Problem with these post is it starts scaring every one.  Until we know of the original posters cause, all this other stuff is non factual.  The one or two off defect, is not indicative of the entire run.  G

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Marty Fitzhenry posted:

John,  agreed.  I am a big fan of LED lighting but not a fan of bright white LED's on a steam engine.  You did a post a while back talking about yellow looking LED's.    I have to admit that I was around at the end of steam and always remember looking down the track for the yellow headlight.    We are at a great place in the hobby today as LED lighting is available in all colors and shapes.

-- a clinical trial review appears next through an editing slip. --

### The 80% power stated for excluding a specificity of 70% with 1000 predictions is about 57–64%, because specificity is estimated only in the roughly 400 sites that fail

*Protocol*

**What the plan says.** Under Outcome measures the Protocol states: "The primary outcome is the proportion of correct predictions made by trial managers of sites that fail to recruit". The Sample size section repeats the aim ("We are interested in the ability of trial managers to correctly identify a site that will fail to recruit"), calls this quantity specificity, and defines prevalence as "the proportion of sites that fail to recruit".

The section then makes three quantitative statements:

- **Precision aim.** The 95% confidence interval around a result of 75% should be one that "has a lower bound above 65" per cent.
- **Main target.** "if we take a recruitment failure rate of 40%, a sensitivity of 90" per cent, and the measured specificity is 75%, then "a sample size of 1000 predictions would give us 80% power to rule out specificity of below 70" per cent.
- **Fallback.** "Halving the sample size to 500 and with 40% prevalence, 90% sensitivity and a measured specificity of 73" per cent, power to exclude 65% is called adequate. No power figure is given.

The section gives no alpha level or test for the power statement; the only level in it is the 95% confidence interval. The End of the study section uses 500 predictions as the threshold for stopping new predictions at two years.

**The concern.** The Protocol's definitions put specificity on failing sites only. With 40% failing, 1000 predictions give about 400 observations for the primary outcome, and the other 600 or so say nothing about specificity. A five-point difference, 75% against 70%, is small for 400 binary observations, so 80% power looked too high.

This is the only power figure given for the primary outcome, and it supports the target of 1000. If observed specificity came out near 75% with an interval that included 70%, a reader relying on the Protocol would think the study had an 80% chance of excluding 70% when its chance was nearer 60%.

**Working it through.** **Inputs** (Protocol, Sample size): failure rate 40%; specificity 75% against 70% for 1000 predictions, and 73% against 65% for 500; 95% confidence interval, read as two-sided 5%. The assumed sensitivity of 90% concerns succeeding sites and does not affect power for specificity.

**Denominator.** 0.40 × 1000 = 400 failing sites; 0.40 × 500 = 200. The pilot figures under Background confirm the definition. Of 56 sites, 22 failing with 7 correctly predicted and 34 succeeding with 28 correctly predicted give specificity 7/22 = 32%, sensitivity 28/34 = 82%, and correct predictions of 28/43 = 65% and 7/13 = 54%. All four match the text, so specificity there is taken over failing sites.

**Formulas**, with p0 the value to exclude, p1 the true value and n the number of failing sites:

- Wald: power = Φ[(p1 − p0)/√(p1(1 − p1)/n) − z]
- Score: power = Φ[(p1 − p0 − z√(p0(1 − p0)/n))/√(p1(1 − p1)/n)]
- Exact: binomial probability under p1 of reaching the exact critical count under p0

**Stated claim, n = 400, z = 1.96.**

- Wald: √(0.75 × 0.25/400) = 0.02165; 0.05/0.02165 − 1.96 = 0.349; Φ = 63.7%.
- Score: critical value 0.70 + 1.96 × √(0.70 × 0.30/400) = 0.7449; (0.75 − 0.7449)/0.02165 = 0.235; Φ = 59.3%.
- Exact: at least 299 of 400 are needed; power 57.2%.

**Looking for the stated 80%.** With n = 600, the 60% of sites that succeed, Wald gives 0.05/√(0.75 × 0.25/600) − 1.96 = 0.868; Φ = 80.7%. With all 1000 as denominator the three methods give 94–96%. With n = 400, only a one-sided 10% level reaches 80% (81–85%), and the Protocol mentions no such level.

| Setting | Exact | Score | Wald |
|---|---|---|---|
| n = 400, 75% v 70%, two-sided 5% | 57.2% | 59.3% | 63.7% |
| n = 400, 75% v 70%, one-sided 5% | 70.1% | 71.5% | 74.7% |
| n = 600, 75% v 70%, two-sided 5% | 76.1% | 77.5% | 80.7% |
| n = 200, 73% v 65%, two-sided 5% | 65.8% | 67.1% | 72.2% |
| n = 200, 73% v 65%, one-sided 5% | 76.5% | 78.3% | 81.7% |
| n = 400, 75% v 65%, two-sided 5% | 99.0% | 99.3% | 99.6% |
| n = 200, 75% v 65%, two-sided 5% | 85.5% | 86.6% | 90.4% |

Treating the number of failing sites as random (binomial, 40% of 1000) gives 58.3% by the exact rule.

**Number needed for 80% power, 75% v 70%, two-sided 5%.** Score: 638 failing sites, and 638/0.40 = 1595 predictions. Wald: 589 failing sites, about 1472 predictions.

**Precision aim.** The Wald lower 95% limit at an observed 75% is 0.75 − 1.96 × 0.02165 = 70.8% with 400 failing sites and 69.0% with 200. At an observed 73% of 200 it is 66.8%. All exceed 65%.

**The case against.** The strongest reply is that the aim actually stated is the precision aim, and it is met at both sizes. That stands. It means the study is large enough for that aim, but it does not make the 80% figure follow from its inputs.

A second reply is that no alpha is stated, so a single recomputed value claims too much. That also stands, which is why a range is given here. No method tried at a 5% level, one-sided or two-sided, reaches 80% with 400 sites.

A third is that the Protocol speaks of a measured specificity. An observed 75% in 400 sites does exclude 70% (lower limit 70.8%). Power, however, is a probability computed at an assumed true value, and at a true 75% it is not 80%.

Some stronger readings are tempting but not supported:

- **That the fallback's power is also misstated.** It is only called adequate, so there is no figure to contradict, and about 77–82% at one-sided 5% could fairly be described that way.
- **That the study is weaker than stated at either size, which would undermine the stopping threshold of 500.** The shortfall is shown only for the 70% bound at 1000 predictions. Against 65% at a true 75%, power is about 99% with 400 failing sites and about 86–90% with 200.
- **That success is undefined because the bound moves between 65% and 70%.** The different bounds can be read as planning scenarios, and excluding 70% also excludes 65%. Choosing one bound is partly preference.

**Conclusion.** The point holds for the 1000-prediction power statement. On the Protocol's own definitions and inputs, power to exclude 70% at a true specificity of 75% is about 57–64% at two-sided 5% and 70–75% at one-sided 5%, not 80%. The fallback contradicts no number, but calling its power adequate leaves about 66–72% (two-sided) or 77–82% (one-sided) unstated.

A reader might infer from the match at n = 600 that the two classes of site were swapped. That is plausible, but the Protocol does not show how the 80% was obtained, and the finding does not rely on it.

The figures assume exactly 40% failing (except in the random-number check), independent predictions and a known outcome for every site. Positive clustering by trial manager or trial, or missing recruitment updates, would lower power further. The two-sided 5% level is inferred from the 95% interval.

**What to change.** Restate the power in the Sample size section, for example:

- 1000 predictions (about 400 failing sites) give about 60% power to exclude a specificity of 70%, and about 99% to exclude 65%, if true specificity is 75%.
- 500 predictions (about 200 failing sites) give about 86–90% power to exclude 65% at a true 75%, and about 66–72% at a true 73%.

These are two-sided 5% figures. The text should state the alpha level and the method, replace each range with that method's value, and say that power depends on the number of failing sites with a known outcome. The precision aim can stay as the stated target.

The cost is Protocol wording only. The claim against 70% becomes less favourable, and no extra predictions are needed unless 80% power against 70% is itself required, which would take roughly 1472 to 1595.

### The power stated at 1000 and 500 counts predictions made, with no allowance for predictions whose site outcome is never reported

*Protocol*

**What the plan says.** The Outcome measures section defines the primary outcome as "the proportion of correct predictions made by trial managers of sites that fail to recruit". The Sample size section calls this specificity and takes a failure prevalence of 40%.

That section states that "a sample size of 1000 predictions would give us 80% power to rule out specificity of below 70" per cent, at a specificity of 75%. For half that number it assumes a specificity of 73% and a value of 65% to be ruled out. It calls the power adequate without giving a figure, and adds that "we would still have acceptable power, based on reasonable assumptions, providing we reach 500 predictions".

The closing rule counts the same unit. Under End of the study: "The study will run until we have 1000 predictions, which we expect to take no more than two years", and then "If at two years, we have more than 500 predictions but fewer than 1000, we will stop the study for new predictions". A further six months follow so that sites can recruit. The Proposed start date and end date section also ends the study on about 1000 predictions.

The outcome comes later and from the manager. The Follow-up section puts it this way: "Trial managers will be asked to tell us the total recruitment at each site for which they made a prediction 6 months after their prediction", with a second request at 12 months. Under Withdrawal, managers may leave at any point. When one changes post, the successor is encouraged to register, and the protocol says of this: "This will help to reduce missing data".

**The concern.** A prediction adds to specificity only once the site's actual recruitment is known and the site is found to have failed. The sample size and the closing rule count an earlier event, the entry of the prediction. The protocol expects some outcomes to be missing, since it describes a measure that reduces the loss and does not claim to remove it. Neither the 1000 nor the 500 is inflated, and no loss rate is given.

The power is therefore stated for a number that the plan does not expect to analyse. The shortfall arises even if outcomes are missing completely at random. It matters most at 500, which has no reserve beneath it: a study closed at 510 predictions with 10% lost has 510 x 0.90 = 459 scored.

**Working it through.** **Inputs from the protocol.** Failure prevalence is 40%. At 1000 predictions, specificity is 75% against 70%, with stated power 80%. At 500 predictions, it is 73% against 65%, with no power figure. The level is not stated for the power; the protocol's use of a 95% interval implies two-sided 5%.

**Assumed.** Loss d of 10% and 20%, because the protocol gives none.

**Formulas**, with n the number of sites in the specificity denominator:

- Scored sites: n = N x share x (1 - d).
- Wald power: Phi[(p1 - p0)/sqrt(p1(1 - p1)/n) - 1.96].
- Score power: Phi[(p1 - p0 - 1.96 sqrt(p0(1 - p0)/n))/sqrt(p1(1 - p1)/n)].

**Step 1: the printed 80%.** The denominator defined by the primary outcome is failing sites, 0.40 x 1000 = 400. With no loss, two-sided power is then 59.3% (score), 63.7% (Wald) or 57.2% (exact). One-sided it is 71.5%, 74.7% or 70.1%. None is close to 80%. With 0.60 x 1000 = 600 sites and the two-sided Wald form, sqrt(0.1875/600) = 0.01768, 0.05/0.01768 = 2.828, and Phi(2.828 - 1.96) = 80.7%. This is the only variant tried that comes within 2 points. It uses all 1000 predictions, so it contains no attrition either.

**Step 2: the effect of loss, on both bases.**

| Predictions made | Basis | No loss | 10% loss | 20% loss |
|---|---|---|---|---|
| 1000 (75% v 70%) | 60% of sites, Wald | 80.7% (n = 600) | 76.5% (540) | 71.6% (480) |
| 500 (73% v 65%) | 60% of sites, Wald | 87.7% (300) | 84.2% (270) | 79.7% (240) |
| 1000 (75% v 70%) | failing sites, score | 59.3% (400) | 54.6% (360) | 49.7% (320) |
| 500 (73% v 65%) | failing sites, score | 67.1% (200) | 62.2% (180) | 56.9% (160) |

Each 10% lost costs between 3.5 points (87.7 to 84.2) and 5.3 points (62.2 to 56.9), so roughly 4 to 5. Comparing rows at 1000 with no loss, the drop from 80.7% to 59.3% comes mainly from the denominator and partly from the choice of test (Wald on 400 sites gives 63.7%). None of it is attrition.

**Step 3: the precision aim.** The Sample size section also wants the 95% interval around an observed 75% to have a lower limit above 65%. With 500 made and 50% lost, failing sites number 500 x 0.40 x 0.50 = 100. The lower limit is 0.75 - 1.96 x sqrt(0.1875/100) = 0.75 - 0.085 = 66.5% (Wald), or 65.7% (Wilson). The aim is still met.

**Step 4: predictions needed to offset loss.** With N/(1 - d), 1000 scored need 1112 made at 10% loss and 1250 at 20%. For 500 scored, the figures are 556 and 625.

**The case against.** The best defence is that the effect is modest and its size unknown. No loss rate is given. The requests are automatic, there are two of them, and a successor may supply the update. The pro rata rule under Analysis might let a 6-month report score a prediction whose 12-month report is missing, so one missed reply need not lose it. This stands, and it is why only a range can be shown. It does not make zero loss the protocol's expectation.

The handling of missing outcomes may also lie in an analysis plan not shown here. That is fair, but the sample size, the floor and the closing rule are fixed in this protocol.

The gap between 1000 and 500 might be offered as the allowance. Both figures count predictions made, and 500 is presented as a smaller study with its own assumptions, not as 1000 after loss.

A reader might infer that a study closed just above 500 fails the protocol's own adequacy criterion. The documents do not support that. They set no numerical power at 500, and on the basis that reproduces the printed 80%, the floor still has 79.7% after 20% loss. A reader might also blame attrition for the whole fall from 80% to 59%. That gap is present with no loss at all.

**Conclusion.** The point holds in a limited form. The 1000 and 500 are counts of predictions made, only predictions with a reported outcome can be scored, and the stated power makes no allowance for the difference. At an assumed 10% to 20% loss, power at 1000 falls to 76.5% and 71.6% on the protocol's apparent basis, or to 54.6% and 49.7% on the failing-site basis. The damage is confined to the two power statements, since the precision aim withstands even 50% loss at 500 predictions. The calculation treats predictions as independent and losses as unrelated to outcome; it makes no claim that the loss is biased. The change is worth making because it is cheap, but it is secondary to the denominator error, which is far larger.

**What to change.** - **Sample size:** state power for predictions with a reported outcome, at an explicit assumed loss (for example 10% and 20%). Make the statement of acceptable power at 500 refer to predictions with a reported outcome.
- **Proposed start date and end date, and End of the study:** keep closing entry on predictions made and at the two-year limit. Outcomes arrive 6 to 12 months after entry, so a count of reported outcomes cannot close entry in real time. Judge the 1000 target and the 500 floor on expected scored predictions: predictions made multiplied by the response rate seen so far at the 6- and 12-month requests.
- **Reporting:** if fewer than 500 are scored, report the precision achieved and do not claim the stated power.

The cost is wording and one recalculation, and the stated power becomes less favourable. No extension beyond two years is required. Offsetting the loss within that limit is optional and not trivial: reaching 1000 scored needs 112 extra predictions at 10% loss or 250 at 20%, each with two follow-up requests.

Yep, I found some flangeless 3mm 2700K LED's, those work out perfectly for steamers.  They have a nice bright light and are the correct color temperature.

GGG posted:

RU Sure this is not old damage?   I have repaired plenty of engines with shorted FETs where the bulb burned out and the plastic was deformed. 

I can't be sure this wasn't old damage, though I was told the engine was one-owner since new and had not been worked on. Given the old battery when I opened it, I can assume it was a long time since it was worked on, if ever.